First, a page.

Project Red identified nine key factors that are closely linked to education success:
- Intervention classes: Technology is integrated into every intervention class period.
- Change management leadership by principal: Leaders provide time for teacher professional learning and collaboration at least monthly.
- Online collaboration: Students use technology daily for online collaboration (games/simulations and social media).
- Core subjects: Technology is integrated into core curriculum weekly or more frequently.
- Online formative assessments: Assessments are done at least weekly.
- Student-computer ratio: Lower ratios improve outcomes.
- Virtual field trips: With more frequent use, virtual trips are more powerful. The best schools do this at least monthly.
- Search engines: Students use them daily.
- Principal training: Principals are trained in teacher buy-in, best practices and technology-transformed learning.
Technology Every Day
K – 12 leaders who have focused spending on rich technology programs — including everything from infrastructure to devices — say the success of the programs largely relies on a commitment to incorporating technology into daily teaching and learning.
“For student performance to approximate student potential, students need access to a constantly evolving array of technological tools and activities that demand problem-solving, decision-making, teamwork and innovation,” wrote K – 12 leader Nancye Blair for the National Association of Elementary School Principals.
A Cisco case study on middle-school students at Brookline School in Pittsburgh perfectly illustrates this point.
The students collaborated with counterparts in Ireland — via videoconferencing — on an innovative research project about the Titanic. The students in Ireland researched the historical significance of the ship’s construction in their city while the Brookline students explored some of the ship’s more important passengers. The two groups of students met several times weekly through videoconferencing to create an hour-long program that was later shown to another middle school.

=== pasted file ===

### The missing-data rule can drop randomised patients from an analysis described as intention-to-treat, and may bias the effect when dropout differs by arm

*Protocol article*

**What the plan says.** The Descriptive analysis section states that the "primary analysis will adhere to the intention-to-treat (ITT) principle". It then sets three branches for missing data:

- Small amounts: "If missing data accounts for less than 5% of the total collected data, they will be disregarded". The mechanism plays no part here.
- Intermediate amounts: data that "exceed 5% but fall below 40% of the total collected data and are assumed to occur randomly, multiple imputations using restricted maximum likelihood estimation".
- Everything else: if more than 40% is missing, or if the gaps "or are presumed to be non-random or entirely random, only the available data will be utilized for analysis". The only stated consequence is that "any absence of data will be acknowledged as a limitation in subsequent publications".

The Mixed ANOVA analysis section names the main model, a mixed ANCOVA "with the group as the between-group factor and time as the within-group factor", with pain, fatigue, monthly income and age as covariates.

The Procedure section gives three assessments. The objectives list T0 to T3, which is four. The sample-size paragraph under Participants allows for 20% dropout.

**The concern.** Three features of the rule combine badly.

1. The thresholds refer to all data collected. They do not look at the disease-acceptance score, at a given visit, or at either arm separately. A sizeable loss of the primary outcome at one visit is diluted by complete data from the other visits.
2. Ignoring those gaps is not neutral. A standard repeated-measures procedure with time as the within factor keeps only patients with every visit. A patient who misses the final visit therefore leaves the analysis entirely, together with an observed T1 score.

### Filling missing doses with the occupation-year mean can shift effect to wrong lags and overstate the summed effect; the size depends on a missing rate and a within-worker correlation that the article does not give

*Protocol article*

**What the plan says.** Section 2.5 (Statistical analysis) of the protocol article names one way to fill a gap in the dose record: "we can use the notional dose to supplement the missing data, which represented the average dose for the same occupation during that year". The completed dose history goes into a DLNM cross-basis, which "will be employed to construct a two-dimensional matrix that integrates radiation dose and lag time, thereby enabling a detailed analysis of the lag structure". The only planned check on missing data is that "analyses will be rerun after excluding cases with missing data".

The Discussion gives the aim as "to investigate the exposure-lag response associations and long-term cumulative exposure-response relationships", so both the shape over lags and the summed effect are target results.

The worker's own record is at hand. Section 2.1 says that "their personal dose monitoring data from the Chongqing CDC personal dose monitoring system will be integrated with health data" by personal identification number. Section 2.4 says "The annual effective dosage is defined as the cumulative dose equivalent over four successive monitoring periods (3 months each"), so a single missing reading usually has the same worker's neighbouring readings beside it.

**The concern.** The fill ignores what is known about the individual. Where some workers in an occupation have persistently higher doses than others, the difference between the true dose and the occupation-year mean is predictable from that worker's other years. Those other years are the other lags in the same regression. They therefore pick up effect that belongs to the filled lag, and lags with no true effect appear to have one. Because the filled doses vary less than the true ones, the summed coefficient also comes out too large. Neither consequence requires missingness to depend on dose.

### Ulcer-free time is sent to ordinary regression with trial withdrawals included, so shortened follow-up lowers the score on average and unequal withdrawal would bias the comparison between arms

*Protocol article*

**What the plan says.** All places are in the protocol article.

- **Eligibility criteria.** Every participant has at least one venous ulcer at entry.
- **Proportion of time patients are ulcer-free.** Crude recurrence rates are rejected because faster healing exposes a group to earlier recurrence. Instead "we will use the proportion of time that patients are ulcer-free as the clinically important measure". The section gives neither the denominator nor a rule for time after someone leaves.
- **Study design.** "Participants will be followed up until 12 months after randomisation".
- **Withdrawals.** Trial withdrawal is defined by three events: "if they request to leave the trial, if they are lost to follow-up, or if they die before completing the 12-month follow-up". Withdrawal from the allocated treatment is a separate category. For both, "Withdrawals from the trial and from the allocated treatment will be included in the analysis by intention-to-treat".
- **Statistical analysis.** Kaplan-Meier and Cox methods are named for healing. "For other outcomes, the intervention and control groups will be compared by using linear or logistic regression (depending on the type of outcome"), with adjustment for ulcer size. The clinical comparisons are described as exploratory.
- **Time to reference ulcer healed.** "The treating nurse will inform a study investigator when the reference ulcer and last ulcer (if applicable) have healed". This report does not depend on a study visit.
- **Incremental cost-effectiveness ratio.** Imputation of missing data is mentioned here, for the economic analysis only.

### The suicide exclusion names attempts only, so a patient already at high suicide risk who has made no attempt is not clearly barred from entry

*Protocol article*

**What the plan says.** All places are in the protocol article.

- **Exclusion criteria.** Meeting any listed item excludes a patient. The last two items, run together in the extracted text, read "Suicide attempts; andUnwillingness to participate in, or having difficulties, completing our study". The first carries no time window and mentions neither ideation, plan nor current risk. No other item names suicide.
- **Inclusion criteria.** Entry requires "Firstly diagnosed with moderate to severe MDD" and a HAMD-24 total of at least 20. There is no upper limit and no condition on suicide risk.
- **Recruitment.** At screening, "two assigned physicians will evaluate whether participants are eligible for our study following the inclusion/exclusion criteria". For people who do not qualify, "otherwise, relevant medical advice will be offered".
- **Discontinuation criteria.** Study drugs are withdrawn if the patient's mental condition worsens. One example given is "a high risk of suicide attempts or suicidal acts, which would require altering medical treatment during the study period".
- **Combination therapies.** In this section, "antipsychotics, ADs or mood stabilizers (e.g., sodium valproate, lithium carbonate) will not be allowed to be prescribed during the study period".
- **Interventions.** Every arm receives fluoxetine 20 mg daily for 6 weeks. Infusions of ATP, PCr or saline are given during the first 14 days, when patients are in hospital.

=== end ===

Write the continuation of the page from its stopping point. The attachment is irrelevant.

Schools building 21st century classrooms have long lists of tech priorities that are ever-evolving, according to Bob Moore, an ed-tech specialist and contributor to Intel-sponsored K-12 Blueprint. In his recent K-12 Blueprint post, he noted that CIOs can “cover a lot of ground and have a significant impact,’’ by focusing on a few key areas. They include:
- Infrastructure. It is critical that networks offer the speed and reliability that schools require. Schools that do not have IT staff with the expertise to engineer and manage networks should take advantage of technology vendor partners.
- Access. Schools must ensure that students, teachers and staff have access to the devices, content, apps and data they need, when they need it. They should leverage cloud services when possible.
- Devices. Students are involved in multiple activities and tasks during the school year. Having the right device, not just any device, is critical.
- Data. Technology gives schools the ability to generate, collect, store and analyze data both in volume and frequency like never before. “Learning analytics” is an important new category of applications that CIOs need to become familiar with as they provide guidance to district stakeholders.
“With so many pressing issues, CIOs need to focus on some ‘big fish’ that are critical for everything we consider essential to a digital learning environment,” said Moore.